Yesterday I had the pleasure of seeing flat-pick guitar player Beppe Gambetta in concert. It was a small venue, and I was fortunate to sit right up front, thanks to friends who arrived early. I was so stunned by Mr. Gambetta’s playing that I couldn’t even think of drawing for the first half of the concert. But of course I had a sketch book (It was the 11″ x 14″ Cachet, far too large for unobtrusive concert drawing. Reminder to self: bring something smaller to concerts.). I swallowed my sketching-in-public shame during the second half of the concert and drew (still amazed and enchanted) while Gambetta played.
You can’t draw musicians without drawing their hands, yet hands are so difficult to draw. And the hands of a musician are always moving (Gambetta’s left hand sometimes blurs against the neck of the guitar). But I’ve found that even a mass of lines can lead me to a better understanding of the subject. And when I draw something I have a better understanding of the whole thing, music included.
The first time I drew Gambetta’s hand, I tried to record the position of the fingers and knuckles, and the angle of his hand as it wrapped around the neck of the guitar. I imagined the fingers as little boxes, with tops, bottoms, and sides, to help me figure out the planes of each digit.
But it’s not easy; since his hands are always moving, I had to devise a way to make a gesture drawing that was accurate. First, I listened a bit to understand the structure of the tune. Then I chose a chord that he made often. Since I could anticipate when he’d return to that chord, I was ready to draw when he got there, and I quickly sketched as he played with his hand in that position.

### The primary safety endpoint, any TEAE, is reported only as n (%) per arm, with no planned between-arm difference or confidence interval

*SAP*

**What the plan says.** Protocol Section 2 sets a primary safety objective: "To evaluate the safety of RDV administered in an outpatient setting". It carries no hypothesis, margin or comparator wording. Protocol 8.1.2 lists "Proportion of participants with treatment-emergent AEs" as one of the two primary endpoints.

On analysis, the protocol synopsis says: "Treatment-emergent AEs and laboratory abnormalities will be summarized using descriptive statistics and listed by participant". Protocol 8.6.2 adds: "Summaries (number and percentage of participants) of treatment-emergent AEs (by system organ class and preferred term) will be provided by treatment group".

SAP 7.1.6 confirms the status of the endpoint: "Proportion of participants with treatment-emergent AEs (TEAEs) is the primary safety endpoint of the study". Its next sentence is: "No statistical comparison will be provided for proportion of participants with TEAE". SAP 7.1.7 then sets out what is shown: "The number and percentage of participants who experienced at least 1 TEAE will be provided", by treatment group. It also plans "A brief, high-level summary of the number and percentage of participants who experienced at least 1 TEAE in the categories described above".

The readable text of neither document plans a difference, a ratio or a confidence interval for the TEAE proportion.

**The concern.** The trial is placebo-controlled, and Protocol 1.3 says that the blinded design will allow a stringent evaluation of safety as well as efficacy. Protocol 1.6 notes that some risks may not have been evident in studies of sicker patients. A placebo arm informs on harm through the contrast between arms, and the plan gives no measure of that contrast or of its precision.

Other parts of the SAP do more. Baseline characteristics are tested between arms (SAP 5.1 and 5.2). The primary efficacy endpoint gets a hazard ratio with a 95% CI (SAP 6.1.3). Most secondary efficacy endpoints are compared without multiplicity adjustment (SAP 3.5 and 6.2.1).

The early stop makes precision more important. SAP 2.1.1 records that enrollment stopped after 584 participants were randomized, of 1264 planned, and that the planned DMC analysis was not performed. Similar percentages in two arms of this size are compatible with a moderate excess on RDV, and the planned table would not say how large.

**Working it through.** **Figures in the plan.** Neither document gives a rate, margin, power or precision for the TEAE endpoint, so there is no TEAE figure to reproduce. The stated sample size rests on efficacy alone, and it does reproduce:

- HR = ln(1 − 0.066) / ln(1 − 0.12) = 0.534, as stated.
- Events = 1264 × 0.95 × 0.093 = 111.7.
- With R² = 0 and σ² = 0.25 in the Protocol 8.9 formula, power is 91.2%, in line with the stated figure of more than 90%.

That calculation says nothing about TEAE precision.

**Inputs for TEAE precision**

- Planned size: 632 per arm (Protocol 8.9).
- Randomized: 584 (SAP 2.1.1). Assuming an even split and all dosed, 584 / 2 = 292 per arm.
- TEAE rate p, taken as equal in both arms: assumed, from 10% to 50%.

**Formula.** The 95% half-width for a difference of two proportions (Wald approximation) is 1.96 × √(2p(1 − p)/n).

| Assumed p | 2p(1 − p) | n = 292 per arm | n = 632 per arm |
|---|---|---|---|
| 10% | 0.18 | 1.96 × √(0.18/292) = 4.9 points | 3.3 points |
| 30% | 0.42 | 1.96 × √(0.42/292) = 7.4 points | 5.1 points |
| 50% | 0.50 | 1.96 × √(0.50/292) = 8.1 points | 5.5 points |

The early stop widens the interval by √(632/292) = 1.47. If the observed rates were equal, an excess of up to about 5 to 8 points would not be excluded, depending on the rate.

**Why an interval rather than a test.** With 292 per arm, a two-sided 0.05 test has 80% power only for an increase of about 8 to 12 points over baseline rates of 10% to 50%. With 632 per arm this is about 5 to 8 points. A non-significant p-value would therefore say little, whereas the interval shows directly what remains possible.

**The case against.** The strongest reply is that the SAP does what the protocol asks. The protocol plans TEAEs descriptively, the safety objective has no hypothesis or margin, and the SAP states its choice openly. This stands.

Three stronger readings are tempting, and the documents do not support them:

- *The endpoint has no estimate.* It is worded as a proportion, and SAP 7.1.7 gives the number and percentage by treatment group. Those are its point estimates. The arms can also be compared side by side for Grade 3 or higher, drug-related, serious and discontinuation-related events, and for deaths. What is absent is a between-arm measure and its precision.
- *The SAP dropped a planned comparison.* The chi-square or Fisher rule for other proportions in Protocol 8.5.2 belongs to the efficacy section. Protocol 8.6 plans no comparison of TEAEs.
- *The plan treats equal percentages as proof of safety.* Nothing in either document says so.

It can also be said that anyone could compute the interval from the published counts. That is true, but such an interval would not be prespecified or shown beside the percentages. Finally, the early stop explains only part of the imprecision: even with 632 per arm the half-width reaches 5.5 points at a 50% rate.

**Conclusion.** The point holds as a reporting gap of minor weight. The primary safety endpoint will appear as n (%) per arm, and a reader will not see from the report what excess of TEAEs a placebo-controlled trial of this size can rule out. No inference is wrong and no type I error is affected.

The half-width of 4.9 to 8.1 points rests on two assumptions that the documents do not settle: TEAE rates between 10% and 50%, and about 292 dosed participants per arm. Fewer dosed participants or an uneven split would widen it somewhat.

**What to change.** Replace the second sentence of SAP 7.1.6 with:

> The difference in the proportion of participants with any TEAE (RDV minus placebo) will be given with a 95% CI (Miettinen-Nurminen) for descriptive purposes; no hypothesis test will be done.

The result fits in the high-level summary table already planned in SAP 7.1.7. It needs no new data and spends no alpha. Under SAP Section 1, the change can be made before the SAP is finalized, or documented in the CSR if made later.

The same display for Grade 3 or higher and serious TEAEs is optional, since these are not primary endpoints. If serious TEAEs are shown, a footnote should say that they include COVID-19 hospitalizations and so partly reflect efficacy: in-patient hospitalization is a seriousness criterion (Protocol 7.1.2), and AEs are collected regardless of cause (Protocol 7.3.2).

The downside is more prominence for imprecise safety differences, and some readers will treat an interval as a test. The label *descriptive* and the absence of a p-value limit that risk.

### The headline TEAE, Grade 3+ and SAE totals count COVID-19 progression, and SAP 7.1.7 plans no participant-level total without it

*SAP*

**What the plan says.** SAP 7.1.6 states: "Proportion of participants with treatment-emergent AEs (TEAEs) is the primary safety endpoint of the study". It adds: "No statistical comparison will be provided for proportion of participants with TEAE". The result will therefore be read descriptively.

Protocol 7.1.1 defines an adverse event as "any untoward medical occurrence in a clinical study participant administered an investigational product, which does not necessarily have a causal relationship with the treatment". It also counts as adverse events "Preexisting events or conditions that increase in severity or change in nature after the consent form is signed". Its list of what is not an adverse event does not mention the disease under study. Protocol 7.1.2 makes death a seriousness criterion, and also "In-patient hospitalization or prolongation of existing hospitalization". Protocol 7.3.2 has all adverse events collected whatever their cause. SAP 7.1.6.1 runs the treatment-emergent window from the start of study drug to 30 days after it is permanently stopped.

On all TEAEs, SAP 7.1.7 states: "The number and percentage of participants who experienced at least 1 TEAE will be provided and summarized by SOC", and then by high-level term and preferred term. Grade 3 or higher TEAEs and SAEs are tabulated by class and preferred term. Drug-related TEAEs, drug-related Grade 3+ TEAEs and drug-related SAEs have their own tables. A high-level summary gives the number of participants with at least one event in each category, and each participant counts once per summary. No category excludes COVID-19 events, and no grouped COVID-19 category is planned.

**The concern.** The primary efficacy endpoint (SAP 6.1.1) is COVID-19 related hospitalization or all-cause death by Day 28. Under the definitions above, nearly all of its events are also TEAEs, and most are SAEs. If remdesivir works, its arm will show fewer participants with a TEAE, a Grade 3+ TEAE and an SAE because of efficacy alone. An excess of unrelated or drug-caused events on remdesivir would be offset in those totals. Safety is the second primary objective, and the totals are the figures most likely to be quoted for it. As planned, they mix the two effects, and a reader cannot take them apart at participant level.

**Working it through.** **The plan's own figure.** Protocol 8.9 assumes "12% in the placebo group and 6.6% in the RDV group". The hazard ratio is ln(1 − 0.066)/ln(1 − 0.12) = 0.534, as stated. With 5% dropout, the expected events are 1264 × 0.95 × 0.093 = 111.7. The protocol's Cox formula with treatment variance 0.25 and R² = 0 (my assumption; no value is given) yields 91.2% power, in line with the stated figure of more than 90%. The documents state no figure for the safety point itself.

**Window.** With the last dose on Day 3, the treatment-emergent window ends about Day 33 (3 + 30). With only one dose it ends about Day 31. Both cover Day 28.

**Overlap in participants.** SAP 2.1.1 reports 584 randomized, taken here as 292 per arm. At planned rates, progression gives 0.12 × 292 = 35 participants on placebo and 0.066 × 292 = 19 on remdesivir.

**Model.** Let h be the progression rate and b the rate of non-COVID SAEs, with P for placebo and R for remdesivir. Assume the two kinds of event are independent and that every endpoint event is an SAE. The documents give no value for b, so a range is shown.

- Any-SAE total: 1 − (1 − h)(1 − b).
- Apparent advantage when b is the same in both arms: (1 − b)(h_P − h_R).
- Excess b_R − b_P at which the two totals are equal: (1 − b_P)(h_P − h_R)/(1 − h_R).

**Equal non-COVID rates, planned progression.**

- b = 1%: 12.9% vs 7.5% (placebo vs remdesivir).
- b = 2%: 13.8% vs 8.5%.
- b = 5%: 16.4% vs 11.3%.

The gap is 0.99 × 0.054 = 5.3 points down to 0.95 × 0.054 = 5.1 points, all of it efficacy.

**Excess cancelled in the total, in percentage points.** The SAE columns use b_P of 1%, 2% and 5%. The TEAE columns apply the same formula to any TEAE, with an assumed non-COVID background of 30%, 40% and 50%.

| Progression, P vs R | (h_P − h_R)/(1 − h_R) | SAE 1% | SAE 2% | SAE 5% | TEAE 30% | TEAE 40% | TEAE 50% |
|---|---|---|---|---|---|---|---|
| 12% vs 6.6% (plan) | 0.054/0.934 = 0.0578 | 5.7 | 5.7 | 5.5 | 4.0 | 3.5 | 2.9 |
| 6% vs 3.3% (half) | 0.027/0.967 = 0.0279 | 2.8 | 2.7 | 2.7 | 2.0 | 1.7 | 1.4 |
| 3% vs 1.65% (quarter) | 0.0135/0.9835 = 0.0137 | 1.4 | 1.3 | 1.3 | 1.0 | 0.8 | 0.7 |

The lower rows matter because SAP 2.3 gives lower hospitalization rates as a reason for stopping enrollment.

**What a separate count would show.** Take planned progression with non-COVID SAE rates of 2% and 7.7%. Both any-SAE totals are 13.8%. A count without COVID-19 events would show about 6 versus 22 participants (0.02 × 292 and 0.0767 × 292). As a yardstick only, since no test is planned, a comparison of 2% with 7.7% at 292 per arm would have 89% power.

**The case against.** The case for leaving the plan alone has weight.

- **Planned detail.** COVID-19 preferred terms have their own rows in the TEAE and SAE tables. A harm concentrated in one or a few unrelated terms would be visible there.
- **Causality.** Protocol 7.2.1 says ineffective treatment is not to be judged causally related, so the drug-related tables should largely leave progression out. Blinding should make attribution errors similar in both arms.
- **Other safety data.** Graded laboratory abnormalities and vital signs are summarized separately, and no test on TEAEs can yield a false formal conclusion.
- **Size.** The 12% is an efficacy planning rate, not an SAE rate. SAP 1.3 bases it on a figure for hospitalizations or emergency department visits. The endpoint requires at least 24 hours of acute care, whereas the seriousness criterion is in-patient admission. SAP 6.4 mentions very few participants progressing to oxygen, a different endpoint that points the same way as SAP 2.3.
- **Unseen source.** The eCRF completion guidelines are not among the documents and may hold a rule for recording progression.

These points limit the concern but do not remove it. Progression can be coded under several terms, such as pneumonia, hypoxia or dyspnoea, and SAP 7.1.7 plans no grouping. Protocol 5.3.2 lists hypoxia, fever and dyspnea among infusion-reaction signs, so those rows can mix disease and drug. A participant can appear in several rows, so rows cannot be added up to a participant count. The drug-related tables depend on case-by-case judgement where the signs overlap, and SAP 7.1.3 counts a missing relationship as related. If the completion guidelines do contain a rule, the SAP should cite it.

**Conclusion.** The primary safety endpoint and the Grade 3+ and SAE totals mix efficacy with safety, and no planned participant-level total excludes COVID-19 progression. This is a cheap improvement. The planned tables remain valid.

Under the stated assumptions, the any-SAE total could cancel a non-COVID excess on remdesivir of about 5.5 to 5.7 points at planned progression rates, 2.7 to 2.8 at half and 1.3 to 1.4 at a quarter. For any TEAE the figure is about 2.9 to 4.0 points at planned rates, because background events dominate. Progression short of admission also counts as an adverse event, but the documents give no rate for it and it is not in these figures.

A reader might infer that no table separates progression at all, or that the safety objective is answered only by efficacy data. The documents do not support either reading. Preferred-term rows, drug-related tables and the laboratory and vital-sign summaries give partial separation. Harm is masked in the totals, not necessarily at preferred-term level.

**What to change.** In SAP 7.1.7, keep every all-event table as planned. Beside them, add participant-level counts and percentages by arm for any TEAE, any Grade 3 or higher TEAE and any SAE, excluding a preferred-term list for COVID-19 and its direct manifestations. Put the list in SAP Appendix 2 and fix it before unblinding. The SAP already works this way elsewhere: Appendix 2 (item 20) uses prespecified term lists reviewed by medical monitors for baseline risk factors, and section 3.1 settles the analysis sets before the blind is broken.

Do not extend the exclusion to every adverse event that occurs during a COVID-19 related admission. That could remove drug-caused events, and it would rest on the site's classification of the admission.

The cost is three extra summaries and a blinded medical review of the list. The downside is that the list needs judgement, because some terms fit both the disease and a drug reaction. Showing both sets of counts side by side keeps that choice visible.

In my second attempt, I wanted to smooth out the lines and make the drawing less about boxes and more about fingers. I was also trying to figure out the position of his hand and how the fingers attached to it.
Later, I studied my sketches and made the drawing above. It’s neater, and shows each finger and the hand position as it wraps around the guitar. It doesn’t show the passion that Gambetta puts into his chord hand; the initial scribble at the top of the post does a better job at that. But this is work that needs to be done; it will eventually make my initial sketches better.
The more an artist learns about a subject, the more force they can bring to even little things like a quick sketch. It’s all about observing, paying close attention, and then attempting to show what you’re feeling with pen and paper, brush and paint. What better way to live a life?
And here are some YouTube videos of Beppe Gambetta.